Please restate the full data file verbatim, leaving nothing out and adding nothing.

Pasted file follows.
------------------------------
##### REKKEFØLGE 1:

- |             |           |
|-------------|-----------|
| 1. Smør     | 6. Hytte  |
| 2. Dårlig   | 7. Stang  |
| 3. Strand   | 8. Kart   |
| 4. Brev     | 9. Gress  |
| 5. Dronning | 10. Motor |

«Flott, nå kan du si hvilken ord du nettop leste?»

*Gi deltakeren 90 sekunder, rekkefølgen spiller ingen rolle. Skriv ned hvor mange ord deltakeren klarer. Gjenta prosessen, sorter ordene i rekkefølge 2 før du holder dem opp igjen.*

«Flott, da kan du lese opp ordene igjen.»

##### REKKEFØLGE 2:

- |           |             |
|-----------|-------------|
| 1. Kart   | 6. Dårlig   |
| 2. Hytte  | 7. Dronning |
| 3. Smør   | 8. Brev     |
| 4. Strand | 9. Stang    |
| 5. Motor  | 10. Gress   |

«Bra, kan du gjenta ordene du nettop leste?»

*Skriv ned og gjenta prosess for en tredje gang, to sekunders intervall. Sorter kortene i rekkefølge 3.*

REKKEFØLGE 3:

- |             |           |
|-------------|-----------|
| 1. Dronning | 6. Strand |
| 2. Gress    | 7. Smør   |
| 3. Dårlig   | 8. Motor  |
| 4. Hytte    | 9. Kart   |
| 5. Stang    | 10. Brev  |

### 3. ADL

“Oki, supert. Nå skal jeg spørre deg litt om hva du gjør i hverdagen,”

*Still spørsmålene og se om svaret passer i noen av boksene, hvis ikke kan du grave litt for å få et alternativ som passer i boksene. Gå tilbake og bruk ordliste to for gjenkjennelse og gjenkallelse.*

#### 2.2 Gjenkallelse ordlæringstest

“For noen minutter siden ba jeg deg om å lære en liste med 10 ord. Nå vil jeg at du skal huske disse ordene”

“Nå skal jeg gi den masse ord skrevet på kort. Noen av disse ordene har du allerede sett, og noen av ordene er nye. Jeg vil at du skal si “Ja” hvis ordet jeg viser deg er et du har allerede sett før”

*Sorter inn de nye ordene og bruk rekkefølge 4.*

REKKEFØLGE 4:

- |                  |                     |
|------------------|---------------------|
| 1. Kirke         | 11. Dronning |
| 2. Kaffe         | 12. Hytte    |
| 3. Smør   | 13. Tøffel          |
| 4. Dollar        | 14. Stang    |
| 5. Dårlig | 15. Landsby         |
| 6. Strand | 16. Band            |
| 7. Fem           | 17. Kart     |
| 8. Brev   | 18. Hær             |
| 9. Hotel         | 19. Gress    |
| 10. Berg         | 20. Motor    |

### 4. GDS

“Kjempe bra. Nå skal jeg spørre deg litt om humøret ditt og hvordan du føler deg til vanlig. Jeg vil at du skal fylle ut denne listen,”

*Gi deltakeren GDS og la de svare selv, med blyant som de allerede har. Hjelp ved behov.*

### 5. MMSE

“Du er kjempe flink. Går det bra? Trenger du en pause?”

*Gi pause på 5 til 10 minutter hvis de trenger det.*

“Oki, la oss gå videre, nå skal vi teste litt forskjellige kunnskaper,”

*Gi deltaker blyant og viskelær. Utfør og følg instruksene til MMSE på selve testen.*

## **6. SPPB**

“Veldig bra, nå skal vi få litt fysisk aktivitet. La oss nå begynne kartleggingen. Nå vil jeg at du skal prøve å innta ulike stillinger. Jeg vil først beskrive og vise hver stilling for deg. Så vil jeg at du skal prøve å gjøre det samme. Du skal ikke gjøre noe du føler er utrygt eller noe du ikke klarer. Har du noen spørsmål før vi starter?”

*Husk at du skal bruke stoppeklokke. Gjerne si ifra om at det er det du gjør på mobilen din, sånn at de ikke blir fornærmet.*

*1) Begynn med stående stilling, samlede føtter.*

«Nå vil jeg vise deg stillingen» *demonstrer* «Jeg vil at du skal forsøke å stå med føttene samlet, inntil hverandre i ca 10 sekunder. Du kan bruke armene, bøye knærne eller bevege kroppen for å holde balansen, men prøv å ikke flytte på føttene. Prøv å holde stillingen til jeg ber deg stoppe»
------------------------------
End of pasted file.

##### REKKEFØLGE 1:

- |             |           |
|-------------|-----------|
| 1. Smør     | 6. Hytte  |
| 2. Dårlig   | 7. Stang  |
| 3. Strand   | 8. Kart   |
| 4. Brev     | 9. Gress  |
| 5. Dronning | 10. Motor |

«Flott, nå kan du si hvilken ord du nettop leste?»

*Gi deltakeren 90 sekunder, rekkefølgen spiller ingen rolle. Skriv ned hvor mange ord deltakeren klarer. Gjenta prosessen, sorter ordene i rekkefølge 2 før du holder dem opp igjen.*

«Flott, da kan du lese opp ordene igjen.»

##### REKKEFØLGE 2:

- |           |             |
|-----------|-------------|
| 1. Kart   | 6. Dårlig   |
| 2. Hytte  | 7. Dronning |
| 3. Smør   | 8. Brev     |
| 4. Strand | 9. Stang    |
| 5. Motor  | 10. Gress   |

«Bra, kan du gjenta ordene du nettop leste?»

*Skriv ned og gjenta prosess for en tredje gang, to sekunders intervall. Sorter kortene i rekkefølge 3.*

REKKEFØLGE 3:

- |             |           |
|-------------|-----------|
| 1. Dronning | 6. Strand |
| 2. Gress    | 7. Smør   |
| 3. Dårlig   | 8. Motor  |
| 4. Hytte    | 9. Kart   |
| 5. Stang    | 10. Brev  |

### 3. ADL

“Oki, supert. Nå skal jeg spørre deg litt om hva du gjør i hverdagen,”

*Still spørsmålene og se om svaret passer i noen av boksene, hvis ikke kan du grave litt for å få et alternativ som passer i boksene. Gå tilbake og bruk ordliste to for gjenkjennelse og gjenkallelse.*

#### 2.2 Gjenkallelse ordlæringstest

“For noen minutter siden ba jeg deg om å lære en liste med 10 ord. Nå vil jeg at du skal huske disse ordene”

“Nå skal jeg gi den masse ord skrevet på kort. Noen av disse ordene har du allerede sett, og noen av ordene er nye. Jeg vil at du skal si “Ja” hvis ordet jeg viser deg er et du har allerede sett før”

*Sorter inn de nye ordene og bruk rekkefølge 4.*

REKKEFØLGE 4:

- |                  |                     |
|------------------|---------------------|
| 1. Kirke         | 11. Dronning |
| 2. Kaffe         | 12. Hytte    |
| 3. Smør   | 13. Tøffel          |
| 4. Dollar        | 14. Stang    |
| 5. Dårlig | 15. Landsby         |
| 6. Strand | 16. Band            |
| 7. Fem           | 17. Kart     |
| 8. Brev   | 18. Hær             |
| 9. Hotel         | 19. Gress    |
| 10. Berg         | 20. Motor    |

### 4. GDS

“Kjempe bra. Nå skal jeg spørre deg litt om humøret ditt og hvordan du føler deg til vanlig. Jeg vil at du skal fylle ut denne listen,”

*Gi deltakeren GDS og la de svare selv, med blyant som de allerede har. Hjelp ved behov.*

### 5. MMSE

“Du er kjempe flink. Går det bra? Trenger du en pause?”

*Gi pause på 5 til 10 minutter hvis de trenger det.*

“Oki, la oss gå videre, nå skal vi teste litt forskjellige kunnskaper,”

*Gi deltaker blyant og viskelær. Utfør og følg instruksene til MMSE på selve testen.*

## **6. SPPB**

“Veldig bra, nå skal vi få litt fysisk aktivitet. La oss nå begynne kartleggingen. Nå vil jeg at du skal prøve å innta ulike stillinger. Jeg vil først beskrive og vise hver stilling for deg. Så vil jeg at du skal prøve å gjøre det samme. Du skal ikke gjøre noe du føler er utrygt eller noe du ikke klarer. Har du noen spørsmål før vi starter?”

*Husk at du skal bruke stoppeklokke. Gjerne si ifra om at det er det du gjør på mobilen din, sånn at de ikke blir fornærmet.*

*1) Begynn med stående stilling, samlede føtter.*

«Nå vil jeg vise deg stillingen» *demonstrer* «Jeg vil at du skal forsøke å stå med føttene samlet, inntil hverandre i ca 10 sekunder. Du kan bruke armene, bøye knærne eller bevege kroppen for å holde balansen, men prøv å ikke flytte på føttene. Prøv å holde stillingen til jeg ber deg stoppe»